The “illusion of explanatory depth” — believing we know more about a policy position than we really do — may account for the intensity of partisan politics. “It is not until we are asked to explain how ... a system works — whether it’s what’s involved in a trade deal with China or how a toilet flushes — that we realize how little we actually know,” write Steven Sloman and Philip M. Fernbach. That knowledge often leads to more moderate positions. Their essay first appeared Oct. 21, 2012, in the Sunday New York Times.

If we are reminded of anything this election season, it is that America is a house divided against itself. The anger and mistrust between Democrats and Republicans, liberals and conservatives, often seems as bitter as it is reflexive. Most worrisome of all, we have grown so accustomed to this divide that we no longer flinch at the brazen political attacks on either side — even when the logic underlying these attacks is hard to fathom.

Take the case of two political ads recently shown on television. One, from Mitt Romney, asserts that the employment situation in the United States “doesn’t have to be this way if Obama would stand up to China.” The other, from President Obama’s camp, implies that a Romney presidency would be bad for the coal industry, in part because Mr. Romney has a Swiss bank account.

The truth is, even experts have difficulty spelling out how changing our trade policy with China will make more than a modest dent in unemployment numbers — or how, with or without a foreign bank account, Mr. Romney’s proposed policies are likely to hurt the domestic coal industry. But that doesn’t matter.

Such attack ads work, in large part, because we don’t understand them. Such statements take advantage of a fact about human psychology called the “illusion of explanatory depth,” an idea developed by the Yale psychologist Frank Keil and his students. We typically feel that we understand how complex systems work even when our true understanding is superficial. And it is not until we are asked to explain how such a system works — whether it’s what’s involved in a trade deal with China or how a toilet flushes — that we realize how little we actually know.

In our own research we have found this pattern when people are asked to explain how political policies work. In a forthcoming article in Psychological Science, written with Todd Rogers of the Harvard Kennedy School’s Center for Public Leadership and Craig Fox of U.C.L.A.’s Anderson School of Management, we report on experiments showing how people often believe they understand what is meant by well-worn political terms like the “flat tax,” “sanctions on Iran” or “cap and trade” — even when they don’t.

That’s not much of a shocker, of course. The real surprise is what happens after these same individuals are asked to explain how these policy ideas work: They become more moderate in their political views — either in support of such policies or against them. In fact, not only do their attitudes change, so does their behavior. In one of our experiments, for example, after attempting to explain how various policy ideas would actually work, people became less likely to donate to organizations that supported the positions they had initially favored.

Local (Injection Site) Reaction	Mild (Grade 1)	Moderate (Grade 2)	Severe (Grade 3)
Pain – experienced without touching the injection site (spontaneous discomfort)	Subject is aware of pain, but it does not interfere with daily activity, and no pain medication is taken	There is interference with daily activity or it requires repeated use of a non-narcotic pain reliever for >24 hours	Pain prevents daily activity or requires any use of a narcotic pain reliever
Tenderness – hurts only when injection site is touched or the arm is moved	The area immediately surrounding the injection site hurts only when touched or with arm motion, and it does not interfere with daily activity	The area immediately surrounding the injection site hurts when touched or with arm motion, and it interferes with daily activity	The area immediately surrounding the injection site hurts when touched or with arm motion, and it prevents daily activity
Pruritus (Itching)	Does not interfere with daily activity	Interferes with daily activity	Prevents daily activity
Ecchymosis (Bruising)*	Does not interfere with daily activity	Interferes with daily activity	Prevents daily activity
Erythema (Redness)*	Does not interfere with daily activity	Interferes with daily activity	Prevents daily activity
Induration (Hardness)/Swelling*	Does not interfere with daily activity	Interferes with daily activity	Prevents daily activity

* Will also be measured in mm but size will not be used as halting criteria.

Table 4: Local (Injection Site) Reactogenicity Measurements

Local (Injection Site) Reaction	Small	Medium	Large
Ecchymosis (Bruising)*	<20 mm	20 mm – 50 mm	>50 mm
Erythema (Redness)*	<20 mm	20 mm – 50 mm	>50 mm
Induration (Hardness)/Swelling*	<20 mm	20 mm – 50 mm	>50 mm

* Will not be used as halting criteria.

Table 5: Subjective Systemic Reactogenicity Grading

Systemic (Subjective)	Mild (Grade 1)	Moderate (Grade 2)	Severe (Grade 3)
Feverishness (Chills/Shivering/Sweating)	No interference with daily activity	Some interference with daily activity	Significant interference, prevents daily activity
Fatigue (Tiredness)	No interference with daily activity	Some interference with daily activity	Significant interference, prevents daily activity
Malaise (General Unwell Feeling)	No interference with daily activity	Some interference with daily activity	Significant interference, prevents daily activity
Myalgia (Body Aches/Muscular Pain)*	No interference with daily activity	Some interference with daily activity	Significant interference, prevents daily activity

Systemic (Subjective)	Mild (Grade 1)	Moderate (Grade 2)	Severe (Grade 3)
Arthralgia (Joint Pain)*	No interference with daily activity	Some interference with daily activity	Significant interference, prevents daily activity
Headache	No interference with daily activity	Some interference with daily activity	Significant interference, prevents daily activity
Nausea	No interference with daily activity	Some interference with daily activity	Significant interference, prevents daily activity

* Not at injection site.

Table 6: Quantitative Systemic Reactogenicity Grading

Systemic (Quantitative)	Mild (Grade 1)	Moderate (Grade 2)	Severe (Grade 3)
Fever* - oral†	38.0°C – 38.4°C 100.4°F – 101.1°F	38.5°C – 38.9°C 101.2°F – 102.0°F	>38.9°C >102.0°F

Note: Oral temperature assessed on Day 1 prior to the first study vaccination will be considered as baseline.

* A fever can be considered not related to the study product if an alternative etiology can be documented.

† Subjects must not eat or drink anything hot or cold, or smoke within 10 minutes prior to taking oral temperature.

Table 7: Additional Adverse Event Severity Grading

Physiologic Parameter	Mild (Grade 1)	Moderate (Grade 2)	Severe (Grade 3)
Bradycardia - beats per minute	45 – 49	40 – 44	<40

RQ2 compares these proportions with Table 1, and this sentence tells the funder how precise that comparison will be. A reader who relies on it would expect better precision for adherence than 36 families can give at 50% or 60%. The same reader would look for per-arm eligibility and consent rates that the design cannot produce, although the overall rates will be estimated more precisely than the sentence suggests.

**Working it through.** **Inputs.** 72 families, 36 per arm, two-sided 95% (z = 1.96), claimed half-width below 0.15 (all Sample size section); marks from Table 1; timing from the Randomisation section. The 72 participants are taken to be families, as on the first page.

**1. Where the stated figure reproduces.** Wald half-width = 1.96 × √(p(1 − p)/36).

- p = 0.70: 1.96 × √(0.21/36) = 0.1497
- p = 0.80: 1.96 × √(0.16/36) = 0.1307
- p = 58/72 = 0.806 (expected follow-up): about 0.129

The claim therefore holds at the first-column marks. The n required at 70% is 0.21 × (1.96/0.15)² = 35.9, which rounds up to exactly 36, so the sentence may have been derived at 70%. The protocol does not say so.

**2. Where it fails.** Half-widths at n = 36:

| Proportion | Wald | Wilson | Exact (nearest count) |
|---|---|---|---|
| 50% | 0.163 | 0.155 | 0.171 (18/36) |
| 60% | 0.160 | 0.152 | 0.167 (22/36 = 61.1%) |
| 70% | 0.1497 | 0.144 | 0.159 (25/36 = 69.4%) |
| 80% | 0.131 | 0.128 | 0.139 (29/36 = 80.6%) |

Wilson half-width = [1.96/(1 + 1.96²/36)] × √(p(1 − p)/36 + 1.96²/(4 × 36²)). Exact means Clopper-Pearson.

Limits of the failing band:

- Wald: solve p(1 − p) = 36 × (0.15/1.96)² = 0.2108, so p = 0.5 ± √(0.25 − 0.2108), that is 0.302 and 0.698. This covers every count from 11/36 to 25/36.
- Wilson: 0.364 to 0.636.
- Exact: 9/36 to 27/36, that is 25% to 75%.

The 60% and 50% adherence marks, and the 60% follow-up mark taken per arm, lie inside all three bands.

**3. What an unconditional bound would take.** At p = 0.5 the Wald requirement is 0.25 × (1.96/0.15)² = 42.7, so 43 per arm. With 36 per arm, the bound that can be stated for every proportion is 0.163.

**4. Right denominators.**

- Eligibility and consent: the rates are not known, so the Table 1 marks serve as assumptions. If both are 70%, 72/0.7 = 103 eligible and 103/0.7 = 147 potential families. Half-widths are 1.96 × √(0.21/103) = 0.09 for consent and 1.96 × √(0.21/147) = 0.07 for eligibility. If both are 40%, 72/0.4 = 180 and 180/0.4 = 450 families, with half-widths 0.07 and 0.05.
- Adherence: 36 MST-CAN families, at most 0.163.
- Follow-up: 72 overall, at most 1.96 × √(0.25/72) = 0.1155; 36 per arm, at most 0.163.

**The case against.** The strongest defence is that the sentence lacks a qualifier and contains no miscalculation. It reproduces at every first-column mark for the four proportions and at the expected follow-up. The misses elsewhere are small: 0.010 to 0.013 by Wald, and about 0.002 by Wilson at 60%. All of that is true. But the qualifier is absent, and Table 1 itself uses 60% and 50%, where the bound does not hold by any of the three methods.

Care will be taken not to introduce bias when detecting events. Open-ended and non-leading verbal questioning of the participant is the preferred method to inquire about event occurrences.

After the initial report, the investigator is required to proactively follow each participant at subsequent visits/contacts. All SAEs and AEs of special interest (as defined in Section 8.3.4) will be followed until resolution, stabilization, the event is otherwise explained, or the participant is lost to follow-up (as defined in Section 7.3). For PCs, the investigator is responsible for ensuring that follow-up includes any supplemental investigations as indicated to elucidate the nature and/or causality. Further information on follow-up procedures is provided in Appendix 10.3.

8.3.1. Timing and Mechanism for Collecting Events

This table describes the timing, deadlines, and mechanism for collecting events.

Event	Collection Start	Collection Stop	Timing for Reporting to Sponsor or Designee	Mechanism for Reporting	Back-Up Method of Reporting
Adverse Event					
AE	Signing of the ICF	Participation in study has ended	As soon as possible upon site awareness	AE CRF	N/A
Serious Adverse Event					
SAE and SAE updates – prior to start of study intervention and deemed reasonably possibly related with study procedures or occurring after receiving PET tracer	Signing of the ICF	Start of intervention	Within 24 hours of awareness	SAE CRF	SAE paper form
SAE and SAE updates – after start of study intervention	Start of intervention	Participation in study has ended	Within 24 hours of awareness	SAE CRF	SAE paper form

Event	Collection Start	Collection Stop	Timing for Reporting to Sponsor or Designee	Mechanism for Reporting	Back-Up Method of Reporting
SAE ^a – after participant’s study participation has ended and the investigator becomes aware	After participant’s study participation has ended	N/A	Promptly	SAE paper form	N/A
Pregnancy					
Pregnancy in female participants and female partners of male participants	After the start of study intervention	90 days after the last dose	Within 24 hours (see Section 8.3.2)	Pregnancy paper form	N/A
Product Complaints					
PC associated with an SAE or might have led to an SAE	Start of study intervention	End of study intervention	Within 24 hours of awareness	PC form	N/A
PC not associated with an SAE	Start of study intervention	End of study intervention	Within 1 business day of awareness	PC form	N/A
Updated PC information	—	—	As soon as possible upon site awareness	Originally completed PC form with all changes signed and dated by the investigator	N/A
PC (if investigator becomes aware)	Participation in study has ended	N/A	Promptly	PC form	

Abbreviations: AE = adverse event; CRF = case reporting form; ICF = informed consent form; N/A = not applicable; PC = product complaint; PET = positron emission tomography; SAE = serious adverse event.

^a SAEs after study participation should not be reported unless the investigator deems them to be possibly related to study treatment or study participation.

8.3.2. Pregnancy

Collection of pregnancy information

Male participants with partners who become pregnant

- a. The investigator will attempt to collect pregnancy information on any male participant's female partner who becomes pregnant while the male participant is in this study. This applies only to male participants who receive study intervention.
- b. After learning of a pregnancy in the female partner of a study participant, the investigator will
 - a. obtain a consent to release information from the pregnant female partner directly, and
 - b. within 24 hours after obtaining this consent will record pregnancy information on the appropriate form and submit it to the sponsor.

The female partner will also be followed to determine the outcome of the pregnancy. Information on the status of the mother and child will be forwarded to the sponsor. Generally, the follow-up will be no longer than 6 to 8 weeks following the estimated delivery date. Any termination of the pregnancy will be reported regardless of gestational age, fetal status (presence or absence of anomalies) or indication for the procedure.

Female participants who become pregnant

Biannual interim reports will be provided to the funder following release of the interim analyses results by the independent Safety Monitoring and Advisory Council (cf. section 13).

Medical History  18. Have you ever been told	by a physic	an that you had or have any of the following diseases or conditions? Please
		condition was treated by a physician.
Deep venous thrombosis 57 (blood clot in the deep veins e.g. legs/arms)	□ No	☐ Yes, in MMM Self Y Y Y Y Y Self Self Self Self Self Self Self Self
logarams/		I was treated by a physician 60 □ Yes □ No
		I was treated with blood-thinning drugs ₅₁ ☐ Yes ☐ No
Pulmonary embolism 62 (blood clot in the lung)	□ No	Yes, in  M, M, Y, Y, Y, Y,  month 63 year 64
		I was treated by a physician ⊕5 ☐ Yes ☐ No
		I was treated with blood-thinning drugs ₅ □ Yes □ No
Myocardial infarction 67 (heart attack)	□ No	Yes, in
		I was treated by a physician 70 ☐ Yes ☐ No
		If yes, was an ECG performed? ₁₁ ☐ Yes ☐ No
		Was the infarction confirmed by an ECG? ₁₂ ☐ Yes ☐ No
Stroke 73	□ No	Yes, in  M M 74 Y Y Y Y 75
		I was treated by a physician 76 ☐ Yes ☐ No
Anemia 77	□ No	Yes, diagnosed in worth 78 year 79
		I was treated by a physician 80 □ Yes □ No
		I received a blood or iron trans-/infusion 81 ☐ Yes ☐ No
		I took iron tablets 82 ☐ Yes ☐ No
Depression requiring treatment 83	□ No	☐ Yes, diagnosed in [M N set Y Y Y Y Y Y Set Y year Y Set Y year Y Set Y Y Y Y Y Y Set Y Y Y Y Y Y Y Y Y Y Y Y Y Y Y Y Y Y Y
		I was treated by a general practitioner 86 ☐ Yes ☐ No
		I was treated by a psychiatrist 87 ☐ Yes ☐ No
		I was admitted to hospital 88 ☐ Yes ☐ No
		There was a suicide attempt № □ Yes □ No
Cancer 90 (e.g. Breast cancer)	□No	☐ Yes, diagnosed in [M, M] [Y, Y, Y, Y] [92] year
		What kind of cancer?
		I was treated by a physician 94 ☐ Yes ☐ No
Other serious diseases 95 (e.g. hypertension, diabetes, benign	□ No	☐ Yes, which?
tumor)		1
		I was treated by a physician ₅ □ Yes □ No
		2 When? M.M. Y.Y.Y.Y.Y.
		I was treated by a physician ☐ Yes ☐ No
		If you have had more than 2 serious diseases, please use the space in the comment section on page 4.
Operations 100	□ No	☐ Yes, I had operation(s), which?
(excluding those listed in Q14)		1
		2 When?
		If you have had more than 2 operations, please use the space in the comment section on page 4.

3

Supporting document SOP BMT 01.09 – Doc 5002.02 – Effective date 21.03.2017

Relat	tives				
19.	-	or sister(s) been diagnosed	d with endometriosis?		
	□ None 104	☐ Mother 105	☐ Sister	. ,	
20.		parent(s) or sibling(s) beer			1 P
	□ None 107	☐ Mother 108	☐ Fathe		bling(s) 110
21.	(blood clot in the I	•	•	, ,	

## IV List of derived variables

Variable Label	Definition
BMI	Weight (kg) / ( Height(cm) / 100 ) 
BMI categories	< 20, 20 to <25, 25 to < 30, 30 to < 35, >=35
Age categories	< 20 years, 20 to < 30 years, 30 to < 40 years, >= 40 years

Interestingly, asking people to justify their position — rather than asking them to explain the mechanisms by which a policy would work — doesn’t tend to soften their political views. When we asked participants to state the reasons they were for or against a policy position, their initial attitudes held firm. (Other researchers have found much the same thing: Merely discussing an issue often makes people more extreme, not less.)

Why, then, does having to explain an opinion often end up changing it? The answer may have to do with a kind of revelatory trigger mechanism: asking people to “unpack” complex systems — getting them to articulate how something might work in real life — forces them to confront their lack of understanding.

The challenge in an election season that largely takes place in the form of 30-second advertisements and fire-up-the-base rallies is that rarely is anybody — candidate or voter — asked to explain his or her positions. American political discourse, in short, is not discourse at all.

So what can be done to turn it into one? The answer implied by our research is not that we should all become policy wonks. Instead, we voters need to be more mindful that issues are complicated and challenge ourselves to break down the policy proposals on both sides into their component parts. We have to then imagine how these ideas would work in the real world — and then make a choice: to either moderate our positions on policies we don’t really understand, as research suggests we will, or try to improve our understanding. Either way, discourse would then be based on information, not illusion.

But whether or not we citizens make this effort, our leaders should. We should demand that Mr. Obama and Mr. Romney explain how in addition to why. And the last and best shot we’ll have at hearing these “hows” will come [Monday] evening, in the final presidential debate. We will all be served if Bob Schieffer, the chief Washington correspondent for CBS News and moderator for Monday’s debate, pushes both men to explain, not just assert.

Strong opinion and vigorous debate are key parts of democracy and the foundation to American culture. Yet most people would agree that it is not productive to have a strong opinion about an issue that one doesn’t really understand. We have a problem in American politics: an illusion of knowledge that leads to extremism. We can start to fix it by acknowledging that we know a lot less than we think.


Steven Sloman is a professor of cognitive, linguistic and psychological sciences at Brown University. Philip M. Fernbach is an assistant professor of marketing at the University of Colorado’s Leeds School of Business.